“I would not say that the response is uncoordinated,” Smith replied, saying the National Security Council and the White House coronavirus response team were jointly setting strategy.

Travel to Germany gets easier with relaxed rules for vaccinated and recovered visitors

3:44 p.m.
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BERLIN — Germany’s Cabinet decided new rules Wednesday that lift quarantine and testing requirements for vaccinated and recovered travelers, unless they come from an area with virus variants deemed “of concern” by health authorities.

Non-vaccinated travelers who are not coming from high-risk areas, including Americans, can still enter Germany with an antigen or PCR test taken in the past 48 or 72 hours, respectively.

The new rules are aimed at easing hurdles for travelers entering Germany, especially as vacationers gear up for the summer holidays.

Children of vaccinated parents don’t need proof of a shot and must only show a negative test if they are older than 6 years. Vaccinated travelers must demonstrate they have received a vaccine recommended for use by the European Medicines Agency, such as those from Pfizer-BioNTech, Oxford-AstraZeneca, Johnson & Johnson and Moderna.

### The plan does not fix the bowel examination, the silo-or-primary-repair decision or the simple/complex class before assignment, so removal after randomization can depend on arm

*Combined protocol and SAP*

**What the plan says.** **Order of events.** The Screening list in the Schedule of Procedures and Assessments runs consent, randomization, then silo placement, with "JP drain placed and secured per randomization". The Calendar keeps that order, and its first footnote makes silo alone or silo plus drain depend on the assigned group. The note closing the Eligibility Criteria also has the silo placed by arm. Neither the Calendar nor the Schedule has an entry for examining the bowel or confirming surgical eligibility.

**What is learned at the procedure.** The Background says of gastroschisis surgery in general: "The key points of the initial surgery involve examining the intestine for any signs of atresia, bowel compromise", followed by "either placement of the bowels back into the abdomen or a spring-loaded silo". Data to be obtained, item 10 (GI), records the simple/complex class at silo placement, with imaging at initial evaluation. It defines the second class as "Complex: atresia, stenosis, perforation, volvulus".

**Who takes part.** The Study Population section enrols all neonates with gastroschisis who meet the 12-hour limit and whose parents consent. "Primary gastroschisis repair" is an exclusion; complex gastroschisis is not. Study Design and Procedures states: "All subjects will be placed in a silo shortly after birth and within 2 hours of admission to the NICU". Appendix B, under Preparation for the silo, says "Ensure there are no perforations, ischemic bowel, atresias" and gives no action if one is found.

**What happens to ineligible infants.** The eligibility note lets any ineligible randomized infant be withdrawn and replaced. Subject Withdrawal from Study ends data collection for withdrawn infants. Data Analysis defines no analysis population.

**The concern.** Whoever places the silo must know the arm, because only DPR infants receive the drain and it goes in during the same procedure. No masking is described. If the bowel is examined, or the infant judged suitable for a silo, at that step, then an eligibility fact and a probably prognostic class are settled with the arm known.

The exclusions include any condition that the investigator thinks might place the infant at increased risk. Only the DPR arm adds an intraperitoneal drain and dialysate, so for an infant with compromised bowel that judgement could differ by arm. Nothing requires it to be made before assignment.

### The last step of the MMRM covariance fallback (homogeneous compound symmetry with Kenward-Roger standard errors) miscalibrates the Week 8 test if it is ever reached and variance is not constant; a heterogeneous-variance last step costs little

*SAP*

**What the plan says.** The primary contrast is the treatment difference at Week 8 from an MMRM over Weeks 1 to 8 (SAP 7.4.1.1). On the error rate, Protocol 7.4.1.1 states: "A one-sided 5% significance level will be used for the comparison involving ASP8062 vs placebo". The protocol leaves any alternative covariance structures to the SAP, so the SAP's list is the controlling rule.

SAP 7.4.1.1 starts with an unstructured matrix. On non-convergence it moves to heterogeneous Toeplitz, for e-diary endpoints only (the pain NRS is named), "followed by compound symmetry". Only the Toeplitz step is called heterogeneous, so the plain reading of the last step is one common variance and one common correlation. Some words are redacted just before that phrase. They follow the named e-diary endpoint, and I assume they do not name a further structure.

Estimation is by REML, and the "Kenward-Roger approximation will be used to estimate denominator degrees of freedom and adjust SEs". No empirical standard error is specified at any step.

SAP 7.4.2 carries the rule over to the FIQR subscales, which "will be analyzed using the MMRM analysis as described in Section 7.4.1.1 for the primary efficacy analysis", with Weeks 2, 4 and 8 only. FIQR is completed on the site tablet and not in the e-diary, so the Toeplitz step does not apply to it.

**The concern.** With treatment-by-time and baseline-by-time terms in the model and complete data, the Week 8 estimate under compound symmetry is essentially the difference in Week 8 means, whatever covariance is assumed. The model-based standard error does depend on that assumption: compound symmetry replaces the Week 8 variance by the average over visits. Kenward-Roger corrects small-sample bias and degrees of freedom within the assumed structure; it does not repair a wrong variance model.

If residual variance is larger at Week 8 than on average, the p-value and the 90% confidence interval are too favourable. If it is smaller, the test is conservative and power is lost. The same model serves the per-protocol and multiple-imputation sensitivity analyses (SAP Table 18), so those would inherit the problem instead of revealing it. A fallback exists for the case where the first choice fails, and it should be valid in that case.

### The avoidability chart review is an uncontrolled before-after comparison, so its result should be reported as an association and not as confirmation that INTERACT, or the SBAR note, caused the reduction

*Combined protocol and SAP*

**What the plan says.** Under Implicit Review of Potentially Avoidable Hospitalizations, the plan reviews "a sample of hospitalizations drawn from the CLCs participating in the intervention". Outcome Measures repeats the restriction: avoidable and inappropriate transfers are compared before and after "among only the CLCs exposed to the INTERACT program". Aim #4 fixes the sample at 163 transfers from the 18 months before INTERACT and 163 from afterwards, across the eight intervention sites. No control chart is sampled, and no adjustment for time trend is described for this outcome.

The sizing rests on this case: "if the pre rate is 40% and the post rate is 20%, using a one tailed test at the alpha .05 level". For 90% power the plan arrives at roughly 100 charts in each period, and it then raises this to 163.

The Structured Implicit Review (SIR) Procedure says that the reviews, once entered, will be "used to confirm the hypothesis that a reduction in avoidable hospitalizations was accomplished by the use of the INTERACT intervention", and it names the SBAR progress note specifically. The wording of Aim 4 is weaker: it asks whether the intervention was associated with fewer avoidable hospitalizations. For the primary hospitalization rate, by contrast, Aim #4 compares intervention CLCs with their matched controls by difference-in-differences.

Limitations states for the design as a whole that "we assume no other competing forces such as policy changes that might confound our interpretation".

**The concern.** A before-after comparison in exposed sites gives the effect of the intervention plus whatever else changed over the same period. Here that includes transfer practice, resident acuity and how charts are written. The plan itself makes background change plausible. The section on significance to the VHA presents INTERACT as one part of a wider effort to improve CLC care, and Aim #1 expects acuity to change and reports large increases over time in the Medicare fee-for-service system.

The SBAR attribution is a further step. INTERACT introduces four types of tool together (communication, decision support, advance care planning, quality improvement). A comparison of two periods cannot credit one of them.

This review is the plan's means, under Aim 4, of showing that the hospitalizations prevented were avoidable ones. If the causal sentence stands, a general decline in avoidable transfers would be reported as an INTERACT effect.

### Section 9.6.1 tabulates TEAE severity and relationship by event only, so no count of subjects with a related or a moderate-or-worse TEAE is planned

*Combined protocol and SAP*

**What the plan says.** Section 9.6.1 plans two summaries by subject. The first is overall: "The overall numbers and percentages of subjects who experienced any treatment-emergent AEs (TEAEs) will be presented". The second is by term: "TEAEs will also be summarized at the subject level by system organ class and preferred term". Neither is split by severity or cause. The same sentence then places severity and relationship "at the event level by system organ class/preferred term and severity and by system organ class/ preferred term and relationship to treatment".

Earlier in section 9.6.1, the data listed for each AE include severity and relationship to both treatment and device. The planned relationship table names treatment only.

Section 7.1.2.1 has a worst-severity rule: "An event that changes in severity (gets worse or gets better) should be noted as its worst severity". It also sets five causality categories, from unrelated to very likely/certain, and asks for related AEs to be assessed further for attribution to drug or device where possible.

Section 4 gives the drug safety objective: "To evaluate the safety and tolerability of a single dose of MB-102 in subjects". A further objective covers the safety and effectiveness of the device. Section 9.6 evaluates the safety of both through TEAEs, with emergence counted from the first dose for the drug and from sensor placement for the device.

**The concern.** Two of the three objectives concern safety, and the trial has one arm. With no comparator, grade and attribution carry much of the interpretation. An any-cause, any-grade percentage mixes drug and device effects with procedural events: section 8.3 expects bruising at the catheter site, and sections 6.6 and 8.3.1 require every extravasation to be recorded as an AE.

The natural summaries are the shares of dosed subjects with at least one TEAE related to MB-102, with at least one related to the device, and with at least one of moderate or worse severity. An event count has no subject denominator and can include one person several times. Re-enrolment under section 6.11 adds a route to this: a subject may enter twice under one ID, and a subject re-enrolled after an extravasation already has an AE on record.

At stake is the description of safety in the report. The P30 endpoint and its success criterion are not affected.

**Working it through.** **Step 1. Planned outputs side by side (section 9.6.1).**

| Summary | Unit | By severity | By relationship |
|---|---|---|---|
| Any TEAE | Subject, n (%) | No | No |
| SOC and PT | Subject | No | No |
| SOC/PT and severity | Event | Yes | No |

Vaccinated and recovered travelers entering from an area with virus mutations must still quarantine. Unvaccinated travelers coming from high-risk or high-incidence areas, as defined by Germany’s federal agency for infectious disease, can shorten quarantine requirements with a negative test.

The relaxed rules come as new coronavirus cases in Germany continue to decrease, with one-tenth of the country now fully vaccinated. One-third of Germans have received a first dose.

Top health officials nevertheless advised caution at a Wednesday news conference. “Despite all the confidence, there is one thing we must not forget: This pandemic is not over,” said Germany’s top infectious-disease expert, Lothar Wieler. “Incidences are going down, but they are still too high in Germany,” he said.

As of Wednesday, Germany registered 14,909 new coronavirus cases from the previous day, and its seven-day rate of new cases per 100,000 residents is at 107.8.